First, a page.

Among life’s certainties, Dallas beating Sacramento at American Airlines Center isn’t as inevitable as death and taxes, but it’s the closest thing the Mavericks have.

On Friday night, though, the Mavericks had to rally from a 14-point third quarter deficit to pull out a 107-103 victory over the Kings.

It was the Mavericks’ 19th straight home victory over the Kings, the longest such streak in franchise history. But on this night the Mavericks (27-21) needed 34 points from Dirk Nowitzki and an 11-point fourth quarter from Monta Ellis to overcome Sacramento, which got 35 points from Rudy Gay.

“We had to grind it out,” said Nowitzki, who followed Wednesday’s 38-point, 17-rebound game against Houston with an 11-of-19 shooting performance Friday, a day after being named to his 12th NBA All-Star team. “We really had to dig deep there and get some stops in the fourth quarter.”

The Kings entered the game with a five-game losing streak, the Western Conference’s worst record (now 15-31), and were playing their fifth straight game without injured center DeMarcus Cousins.

Still, the Mavericks needed a 27-9 run to retake the lead at 89-87 on a pair of Nowitzki free throws with 6:54 left. They needed near-flawless execution, committing zero second-half turnovers and only four all game.

And they needed a huge fourth-quarter scoring lift from Ellis, who in his last three games had scored only 16, 11 and six points. Midway through Friday’s third quarter had only four points.

Two days after coach Rick Carlisle criticized the Mavericks for getting “blown by” numerous times against the Rockets, Ellis helped hold Kings shooting guard Marcus Thornton to nine points.

Ellis committed no turnovers Friday. To Carlisle, the fact that Ellis erupted offensively late to finish with 20 points was merely icing on “probably his best all-around game of the season.”

“Tonight, his defense was spectacular,” Carlisle added. “It was one of those nights when he easily could have gotten frustrated, but he didn’t. He just kept playing the whole game and it came around.”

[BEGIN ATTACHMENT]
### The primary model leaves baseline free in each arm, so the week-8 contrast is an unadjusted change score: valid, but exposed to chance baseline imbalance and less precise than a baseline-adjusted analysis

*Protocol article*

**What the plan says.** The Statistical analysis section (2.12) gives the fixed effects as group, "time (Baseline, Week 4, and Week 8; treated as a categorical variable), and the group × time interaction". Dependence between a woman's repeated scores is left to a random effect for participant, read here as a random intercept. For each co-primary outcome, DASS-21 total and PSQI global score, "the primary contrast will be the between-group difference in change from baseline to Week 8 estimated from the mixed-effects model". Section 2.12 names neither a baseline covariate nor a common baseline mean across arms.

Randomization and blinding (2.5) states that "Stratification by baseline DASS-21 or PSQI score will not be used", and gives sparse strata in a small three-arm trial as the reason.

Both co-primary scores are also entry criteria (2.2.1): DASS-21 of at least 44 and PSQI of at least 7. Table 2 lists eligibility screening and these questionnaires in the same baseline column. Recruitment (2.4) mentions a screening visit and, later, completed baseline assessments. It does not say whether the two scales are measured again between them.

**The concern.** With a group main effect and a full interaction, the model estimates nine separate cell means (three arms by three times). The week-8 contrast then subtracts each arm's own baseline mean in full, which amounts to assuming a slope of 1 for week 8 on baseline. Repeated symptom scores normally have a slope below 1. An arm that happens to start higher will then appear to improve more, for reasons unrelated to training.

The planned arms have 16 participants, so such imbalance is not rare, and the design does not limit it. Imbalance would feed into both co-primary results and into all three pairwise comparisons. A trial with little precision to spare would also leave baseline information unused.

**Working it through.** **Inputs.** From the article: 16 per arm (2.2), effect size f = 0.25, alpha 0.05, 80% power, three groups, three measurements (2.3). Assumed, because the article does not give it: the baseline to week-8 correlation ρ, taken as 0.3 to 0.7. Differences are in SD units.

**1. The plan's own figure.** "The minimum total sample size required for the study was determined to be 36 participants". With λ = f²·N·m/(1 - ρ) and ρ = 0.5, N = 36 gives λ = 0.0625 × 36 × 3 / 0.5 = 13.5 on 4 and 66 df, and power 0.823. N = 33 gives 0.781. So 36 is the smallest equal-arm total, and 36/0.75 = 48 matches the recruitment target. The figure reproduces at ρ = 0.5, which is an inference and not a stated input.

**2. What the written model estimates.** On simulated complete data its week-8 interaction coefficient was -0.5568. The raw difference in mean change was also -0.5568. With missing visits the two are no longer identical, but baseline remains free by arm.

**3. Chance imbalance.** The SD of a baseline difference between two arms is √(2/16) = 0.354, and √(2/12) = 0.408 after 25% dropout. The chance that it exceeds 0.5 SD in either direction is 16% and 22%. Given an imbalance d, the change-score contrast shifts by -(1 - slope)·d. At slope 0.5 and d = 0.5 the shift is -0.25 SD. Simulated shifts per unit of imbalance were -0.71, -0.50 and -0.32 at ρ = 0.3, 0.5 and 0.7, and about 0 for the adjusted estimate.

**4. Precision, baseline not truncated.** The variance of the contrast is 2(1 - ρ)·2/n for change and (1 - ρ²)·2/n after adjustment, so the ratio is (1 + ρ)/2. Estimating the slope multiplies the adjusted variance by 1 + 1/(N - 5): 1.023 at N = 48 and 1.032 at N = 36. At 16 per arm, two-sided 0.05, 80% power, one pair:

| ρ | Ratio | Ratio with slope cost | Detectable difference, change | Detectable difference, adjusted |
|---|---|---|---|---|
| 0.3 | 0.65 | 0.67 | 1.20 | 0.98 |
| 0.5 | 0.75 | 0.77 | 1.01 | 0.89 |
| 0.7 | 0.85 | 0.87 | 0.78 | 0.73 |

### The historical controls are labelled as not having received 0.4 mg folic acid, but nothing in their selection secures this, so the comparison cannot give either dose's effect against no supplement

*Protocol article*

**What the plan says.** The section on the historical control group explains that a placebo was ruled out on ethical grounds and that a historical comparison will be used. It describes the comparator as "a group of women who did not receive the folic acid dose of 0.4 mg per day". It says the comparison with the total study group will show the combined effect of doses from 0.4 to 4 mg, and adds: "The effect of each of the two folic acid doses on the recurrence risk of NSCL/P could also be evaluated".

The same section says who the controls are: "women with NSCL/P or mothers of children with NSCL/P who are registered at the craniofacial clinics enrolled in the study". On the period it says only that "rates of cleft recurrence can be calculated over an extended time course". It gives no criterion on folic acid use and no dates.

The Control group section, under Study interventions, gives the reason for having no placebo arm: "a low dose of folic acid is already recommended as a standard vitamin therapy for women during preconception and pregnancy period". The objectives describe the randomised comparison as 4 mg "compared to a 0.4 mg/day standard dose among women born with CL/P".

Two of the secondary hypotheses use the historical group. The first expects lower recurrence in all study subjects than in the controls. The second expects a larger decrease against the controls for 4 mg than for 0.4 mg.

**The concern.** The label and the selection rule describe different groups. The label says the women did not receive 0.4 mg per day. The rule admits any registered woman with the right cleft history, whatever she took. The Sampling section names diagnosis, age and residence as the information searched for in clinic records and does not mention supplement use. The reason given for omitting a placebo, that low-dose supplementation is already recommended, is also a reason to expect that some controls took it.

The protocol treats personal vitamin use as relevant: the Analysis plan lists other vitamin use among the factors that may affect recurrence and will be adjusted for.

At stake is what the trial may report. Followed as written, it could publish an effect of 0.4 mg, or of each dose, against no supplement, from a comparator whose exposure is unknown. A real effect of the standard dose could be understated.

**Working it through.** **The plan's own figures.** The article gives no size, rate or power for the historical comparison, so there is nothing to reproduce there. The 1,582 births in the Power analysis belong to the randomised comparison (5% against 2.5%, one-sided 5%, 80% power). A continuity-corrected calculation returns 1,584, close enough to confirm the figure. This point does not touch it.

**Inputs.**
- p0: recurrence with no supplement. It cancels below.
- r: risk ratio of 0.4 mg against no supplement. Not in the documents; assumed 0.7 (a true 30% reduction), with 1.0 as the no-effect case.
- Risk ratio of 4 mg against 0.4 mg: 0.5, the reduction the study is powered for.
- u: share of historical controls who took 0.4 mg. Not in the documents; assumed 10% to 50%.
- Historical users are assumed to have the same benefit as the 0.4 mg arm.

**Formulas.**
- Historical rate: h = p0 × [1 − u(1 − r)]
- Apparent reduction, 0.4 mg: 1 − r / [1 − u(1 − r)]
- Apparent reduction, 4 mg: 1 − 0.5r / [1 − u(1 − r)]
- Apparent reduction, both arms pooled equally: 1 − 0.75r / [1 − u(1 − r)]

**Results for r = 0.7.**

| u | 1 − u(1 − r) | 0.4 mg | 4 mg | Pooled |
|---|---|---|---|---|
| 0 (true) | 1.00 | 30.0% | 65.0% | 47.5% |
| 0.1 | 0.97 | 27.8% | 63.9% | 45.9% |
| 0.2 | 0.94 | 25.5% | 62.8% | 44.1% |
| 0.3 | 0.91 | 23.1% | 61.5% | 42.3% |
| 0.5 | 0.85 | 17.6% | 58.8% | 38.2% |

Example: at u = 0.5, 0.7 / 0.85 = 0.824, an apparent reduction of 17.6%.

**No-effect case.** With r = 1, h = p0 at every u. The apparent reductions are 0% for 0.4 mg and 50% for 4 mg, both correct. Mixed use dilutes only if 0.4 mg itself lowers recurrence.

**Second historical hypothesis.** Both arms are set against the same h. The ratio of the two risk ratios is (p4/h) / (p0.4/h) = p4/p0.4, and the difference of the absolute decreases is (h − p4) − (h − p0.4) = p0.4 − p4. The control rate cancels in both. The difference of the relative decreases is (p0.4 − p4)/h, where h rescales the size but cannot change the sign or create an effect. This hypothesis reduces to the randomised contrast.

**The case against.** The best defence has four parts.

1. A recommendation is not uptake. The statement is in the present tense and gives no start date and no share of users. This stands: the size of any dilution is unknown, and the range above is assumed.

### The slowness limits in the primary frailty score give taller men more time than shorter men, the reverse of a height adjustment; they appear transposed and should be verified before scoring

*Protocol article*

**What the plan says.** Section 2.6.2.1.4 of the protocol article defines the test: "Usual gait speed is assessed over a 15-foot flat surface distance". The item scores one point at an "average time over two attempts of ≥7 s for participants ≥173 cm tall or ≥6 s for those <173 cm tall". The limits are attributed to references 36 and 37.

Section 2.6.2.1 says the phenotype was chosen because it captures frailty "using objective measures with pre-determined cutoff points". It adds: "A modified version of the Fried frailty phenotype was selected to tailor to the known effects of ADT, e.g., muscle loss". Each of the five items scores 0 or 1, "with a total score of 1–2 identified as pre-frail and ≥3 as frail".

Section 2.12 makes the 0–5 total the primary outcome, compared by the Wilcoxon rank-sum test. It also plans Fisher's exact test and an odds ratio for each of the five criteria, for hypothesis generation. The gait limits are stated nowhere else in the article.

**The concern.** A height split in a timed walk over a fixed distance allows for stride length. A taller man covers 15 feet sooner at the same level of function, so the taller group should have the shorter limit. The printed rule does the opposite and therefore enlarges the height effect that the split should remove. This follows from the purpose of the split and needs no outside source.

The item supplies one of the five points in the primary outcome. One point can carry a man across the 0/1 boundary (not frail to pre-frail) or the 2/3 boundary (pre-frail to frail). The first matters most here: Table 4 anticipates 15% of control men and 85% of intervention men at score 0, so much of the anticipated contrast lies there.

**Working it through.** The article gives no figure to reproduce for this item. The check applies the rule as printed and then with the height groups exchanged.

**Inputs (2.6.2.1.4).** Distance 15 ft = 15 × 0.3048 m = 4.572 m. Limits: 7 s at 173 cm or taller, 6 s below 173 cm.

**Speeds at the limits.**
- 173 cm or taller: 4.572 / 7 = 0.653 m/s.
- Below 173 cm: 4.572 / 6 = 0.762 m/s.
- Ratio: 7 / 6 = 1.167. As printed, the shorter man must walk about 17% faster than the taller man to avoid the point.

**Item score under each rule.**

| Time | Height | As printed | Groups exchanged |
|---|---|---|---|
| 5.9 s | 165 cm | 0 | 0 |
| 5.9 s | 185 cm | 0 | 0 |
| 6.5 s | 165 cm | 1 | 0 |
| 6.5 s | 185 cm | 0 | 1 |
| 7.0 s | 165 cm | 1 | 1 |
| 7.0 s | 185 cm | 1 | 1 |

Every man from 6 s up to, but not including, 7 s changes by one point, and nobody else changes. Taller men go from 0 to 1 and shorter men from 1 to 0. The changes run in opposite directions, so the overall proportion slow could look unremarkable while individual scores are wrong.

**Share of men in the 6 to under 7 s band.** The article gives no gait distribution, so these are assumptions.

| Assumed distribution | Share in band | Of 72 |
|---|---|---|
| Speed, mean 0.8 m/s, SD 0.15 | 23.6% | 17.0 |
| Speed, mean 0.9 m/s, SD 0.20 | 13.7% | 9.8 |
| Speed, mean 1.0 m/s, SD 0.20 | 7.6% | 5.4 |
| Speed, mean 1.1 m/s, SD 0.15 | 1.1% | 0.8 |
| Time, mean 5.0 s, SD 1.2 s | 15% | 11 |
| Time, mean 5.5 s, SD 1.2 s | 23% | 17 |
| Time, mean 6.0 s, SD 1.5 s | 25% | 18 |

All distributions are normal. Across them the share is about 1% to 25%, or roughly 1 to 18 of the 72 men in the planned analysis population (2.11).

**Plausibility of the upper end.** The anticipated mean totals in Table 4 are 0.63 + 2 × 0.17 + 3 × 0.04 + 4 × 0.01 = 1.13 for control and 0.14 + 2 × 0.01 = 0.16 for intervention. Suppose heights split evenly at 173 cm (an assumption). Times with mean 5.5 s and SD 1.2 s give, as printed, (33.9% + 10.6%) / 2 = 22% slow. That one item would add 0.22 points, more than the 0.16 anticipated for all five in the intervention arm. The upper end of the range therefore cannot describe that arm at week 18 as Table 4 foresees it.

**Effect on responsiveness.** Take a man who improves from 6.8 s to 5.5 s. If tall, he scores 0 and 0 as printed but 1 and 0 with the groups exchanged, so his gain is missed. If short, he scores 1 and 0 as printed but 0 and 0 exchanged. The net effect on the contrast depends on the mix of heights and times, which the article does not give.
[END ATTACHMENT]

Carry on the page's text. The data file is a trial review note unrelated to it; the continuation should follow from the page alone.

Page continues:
Ellis’ late run included 7-of-7 free-throw shooting in the fourth quarter, a 3-point play with 12.4 seconds left that gave Dallas a 105-100 lead and two clinching free-throws with 4.6 seconds left after Sacramento had pulled within two.

“Hopefully we can have more [of these games] consistently,” Ellis said of his performance. “I felt good, more aggressive. I picked my spots, looked to find open guys, and on the defensive end was just more in the help position.”

The Kings opened the third quarter with a 17-3 run, giving them a 66-57 lead and quieting the crowd. Sacramento’s lead grew to 78-64 with 3:44 left in the third quarter.

That is when Nowitzki and Jose Calderon (14 points) began leading the run that gradually got Dallas back into the game. After missing their first 14 3-point attempts, the Mavericks finally got a successful trey from Nowitzki with 8:15 left, pulling them within two at 87-85.

That was roughly when Memphis wrapped up a 94-90 victory at Minnesota, at least temporarily pulling the Grizzlies percentage points ahead of Dallas for eighth place in the Western Conference playoff race. Even though it was only a late-January game, the Mavericks could ill afford a home loss to the last-place team in the West.

“You’d have to be blind not to see the West is always a logjam,” said Mavericks guard Devin Harris, whose seven points complemented the performance of another reserve, Brandan Wright, who had 10 points and 10 rebounds. “We definitely know. And Coach lets us know that certain games are important and teams are right there with us, so we’re aware of it.